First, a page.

CCCCEP II: The political economics of climate finance 1990-2014

Fankhauser, Samuel and Gennaioli, Caterina (2019). CCCCEP II: The political economics of climate finance 1990-2014. [Data Collection]. Colchester, Essex: UK Data Service. 10.5255/UKDA-SN-853454

CCCEP was established in October 2008 with the aim of advancing public and private action on climate change through rigorous, innovative research. Our five research themes for Phase Two are: 1. Understanding green growth and climate-compatible development: what could constitute green growth or climate-compatible development in industrialised and developing countries? 2. Advancing climate finance and investment: how can we unlock major flows of finance into both adaptation and mitigation in different contexts? What are the implications of such flows? 3. Evaluating the performance of climate policies: how can we assess the performance of different climate policies and how can we understand the scope for policy learning? 4. Managing climate risks and uncertainties and strengthening climate services: how can we promote new approaches to the assessment, management and communication of climate risks/uncertainties? 5. Enabling rapid transitions in mitigation and adaptation: how can we understand the scope for rapid transitions to dramatically cut emissions and adapt to significant climate change? Beyond the planned scientific programme, we set up a CCCEP Innovation Fund with the aim of stimulating, developing and disseminating innovative ideas from both the academic and practitioner communities. Our plans for Phase Two build on the solid institutional foundations of Phase One, including CCCEP's position at LSE/Leeds, its management structure and its key staff.

Data description (abstract)

This data deposition is linked to several empirical papers that explain the passage of climate change legislation (measured as the number of laws passed in country i in year t) as a function of different political economy factors. Each observation is a country-year (e.g. UK in 2008) for which we record the number of climate laws passed in that year (1 UK law passed: the 2008 Climate Change Act). (In some specifications the dependent variable is a yes-no dummy, depending on whether any laws were passed). The passage of new climate legislation in a country-year is a function of the stock of existing laws in that country and elsewhere, economic factors such as the business cycle and political factors such as the strength of government. All the variables used in the work are in publicly available databases (see attached read-me file for details). This includes "Climate Change Laws of the World", a dataset on climate change policy and legislation, as well as political / economic data sets such as the "Database of Political Institutions", Polity IV and IMF Statistical data. They are not included in this submission. What is included is the computer codes (STATA do files) underlying the two main published papers.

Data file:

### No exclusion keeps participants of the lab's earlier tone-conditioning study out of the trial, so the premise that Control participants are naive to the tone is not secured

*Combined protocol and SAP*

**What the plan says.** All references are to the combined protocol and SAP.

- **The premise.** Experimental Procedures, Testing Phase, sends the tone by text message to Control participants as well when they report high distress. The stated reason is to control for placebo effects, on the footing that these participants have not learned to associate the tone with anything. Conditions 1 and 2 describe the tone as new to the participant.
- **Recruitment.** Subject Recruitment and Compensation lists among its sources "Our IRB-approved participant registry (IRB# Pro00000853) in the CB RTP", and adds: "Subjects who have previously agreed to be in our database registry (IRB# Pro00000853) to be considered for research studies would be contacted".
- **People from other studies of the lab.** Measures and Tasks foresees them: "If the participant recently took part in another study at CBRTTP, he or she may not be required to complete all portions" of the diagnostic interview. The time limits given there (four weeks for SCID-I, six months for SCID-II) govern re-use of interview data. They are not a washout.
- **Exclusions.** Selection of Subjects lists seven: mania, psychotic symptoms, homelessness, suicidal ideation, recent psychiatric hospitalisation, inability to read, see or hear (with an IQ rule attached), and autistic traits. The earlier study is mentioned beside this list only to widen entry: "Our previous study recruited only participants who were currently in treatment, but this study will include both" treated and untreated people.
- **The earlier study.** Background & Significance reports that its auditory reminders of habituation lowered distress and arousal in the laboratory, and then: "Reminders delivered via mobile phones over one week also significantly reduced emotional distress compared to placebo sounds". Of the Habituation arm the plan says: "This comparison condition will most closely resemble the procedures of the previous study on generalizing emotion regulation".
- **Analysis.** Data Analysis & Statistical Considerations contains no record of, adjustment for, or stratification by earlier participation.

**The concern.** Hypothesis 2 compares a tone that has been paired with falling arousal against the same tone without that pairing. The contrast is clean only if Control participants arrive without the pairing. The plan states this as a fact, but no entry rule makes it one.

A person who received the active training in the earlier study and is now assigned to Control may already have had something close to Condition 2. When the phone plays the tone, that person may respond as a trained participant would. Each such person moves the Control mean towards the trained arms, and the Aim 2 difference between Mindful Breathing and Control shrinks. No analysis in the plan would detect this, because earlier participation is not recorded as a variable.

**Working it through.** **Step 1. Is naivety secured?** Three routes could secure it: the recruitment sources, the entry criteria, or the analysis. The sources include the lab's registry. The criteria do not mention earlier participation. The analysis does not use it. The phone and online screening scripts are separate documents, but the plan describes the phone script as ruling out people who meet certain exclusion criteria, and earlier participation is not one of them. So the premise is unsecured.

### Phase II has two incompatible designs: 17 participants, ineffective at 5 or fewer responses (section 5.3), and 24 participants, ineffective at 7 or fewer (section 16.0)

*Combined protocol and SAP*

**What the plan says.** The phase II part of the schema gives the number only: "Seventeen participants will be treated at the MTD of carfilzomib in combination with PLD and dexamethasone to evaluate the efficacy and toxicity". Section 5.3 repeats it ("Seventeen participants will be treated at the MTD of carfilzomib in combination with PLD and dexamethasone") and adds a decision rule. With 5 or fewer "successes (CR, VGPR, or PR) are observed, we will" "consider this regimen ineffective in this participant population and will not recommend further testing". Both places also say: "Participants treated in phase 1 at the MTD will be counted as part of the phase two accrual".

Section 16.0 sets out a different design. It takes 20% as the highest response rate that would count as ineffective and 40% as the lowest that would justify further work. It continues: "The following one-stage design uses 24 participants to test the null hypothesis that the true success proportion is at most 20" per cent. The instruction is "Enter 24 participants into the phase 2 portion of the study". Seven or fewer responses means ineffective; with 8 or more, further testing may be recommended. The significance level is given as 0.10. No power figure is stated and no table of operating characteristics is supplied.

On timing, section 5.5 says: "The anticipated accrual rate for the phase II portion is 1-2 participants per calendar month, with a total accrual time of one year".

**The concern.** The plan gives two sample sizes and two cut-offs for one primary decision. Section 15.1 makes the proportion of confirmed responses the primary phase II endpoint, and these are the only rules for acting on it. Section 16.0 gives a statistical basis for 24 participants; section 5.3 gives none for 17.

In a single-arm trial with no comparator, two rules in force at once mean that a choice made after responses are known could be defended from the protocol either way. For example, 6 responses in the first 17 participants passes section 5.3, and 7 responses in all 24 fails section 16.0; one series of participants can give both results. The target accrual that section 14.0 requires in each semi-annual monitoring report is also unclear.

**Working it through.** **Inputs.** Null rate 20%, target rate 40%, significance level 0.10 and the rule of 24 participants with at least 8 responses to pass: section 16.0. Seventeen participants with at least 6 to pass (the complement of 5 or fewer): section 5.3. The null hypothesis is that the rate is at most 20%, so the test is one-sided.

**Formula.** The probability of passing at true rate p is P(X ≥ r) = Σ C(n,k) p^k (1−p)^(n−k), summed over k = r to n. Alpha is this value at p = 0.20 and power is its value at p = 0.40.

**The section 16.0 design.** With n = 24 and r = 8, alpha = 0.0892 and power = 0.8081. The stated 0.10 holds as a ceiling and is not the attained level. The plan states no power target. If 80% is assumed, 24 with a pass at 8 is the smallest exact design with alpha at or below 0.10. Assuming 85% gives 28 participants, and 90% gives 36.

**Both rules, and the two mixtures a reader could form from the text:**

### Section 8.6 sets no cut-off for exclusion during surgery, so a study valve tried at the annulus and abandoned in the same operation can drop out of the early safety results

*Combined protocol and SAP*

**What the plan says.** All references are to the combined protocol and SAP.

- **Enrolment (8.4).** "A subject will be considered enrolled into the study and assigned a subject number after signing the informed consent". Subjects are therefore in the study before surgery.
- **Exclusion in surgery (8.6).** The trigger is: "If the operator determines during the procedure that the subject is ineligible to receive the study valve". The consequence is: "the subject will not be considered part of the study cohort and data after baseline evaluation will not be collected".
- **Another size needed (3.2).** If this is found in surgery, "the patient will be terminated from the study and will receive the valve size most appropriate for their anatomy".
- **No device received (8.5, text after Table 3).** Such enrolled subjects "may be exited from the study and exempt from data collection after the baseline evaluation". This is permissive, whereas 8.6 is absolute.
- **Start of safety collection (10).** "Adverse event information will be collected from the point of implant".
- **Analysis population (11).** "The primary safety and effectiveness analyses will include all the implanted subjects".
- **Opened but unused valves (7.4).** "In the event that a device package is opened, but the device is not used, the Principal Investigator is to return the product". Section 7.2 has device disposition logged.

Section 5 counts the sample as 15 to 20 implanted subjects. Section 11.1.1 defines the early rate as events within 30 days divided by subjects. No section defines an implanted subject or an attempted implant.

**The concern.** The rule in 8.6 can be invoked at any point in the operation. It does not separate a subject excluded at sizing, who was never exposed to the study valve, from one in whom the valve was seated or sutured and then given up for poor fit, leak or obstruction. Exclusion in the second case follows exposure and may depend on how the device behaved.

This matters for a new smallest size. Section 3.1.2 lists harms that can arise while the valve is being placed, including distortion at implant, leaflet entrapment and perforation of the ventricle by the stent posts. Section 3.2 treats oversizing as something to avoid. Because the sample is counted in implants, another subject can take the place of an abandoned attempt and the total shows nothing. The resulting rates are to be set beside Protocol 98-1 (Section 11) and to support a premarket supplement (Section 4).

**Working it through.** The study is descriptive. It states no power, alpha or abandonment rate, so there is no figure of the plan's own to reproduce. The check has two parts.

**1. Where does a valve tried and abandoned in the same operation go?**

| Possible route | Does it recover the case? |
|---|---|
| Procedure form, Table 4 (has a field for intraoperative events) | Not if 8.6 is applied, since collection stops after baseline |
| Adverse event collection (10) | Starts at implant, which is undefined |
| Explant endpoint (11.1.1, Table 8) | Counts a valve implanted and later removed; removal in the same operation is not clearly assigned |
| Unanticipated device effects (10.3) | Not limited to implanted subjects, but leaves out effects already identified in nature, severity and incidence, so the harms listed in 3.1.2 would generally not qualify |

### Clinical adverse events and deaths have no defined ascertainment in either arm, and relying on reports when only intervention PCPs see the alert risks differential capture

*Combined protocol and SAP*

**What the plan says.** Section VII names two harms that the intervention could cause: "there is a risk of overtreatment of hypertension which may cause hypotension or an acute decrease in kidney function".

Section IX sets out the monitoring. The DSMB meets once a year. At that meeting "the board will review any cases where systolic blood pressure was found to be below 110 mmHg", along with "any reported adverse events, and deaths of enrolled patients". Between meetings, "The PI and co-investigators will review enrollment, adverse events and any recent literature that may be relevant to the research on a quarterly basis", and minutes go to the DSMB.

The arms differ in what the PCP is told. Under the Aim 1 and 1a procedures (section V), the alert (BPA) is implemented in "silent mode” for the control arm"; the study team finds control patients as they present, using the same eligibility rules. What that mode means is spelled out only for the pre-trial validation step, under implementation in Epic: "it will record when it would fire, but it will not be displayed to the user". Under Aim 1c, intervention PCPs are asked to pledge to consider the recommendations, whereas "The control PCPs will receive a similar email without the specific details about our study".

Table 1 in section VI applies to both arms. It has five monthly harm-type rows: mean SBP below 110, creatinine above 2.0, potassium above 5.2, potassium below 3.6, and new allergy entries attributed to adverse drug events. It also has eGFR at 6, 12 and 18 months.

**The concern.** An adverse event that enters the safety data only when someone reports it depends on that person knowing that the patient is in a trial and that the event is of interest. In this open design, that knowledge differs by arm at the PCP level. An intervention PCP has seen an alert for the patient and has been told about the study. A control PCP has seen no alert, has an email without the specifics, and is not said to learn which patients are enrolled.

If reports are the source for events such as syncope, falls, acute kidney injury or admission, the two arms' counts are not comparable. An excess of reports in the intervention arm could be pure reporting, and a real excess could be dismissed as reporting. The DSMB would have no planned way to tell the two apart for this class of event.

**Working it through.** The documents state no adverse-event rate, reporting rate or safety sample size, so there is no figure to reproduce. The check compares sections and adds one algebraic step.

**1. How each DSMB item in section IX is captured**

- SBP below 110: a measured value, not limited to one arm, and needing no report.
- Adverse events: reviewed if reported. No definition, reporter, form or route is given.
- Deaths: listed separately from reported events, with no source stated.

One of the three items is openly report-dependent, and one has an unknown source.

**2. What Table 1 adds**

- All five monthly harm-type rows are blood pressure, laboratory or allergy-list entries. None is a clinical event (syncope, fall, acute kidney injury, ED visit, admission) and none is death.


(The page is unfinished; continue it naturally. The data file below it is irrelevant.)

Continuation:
Data creators:
Creator Name Affiliation ORCID (as URL)
Fankhauser Samuel London School of Economics
Gennaioli Caterina Queen Mary University London
Name Affiliation ORCID (as URL)
Collins Murray University of Edinburgh
Clare Abbie London School of Economics
Sponsors: Economic and Social Research Council
Grant reference: ES/K006576/1
Topic classification: Natural environment
Keywords: environmental policy diffusion, climate change policy, climate change, finance
Project title: Centre for Climate Change Economics and Policy
Alternative title: The national and international drivers of climate change legislation
Grant holders: Simon Dietz, Nicholas Stern, Andrew Gouldson, Jouni Paavola, Sam Fankhauser
Project dates:
1 October 201330 September 2018
Date published: 23 Jan 2019 11:21
Last modified: 12 Sep 2019 10:37

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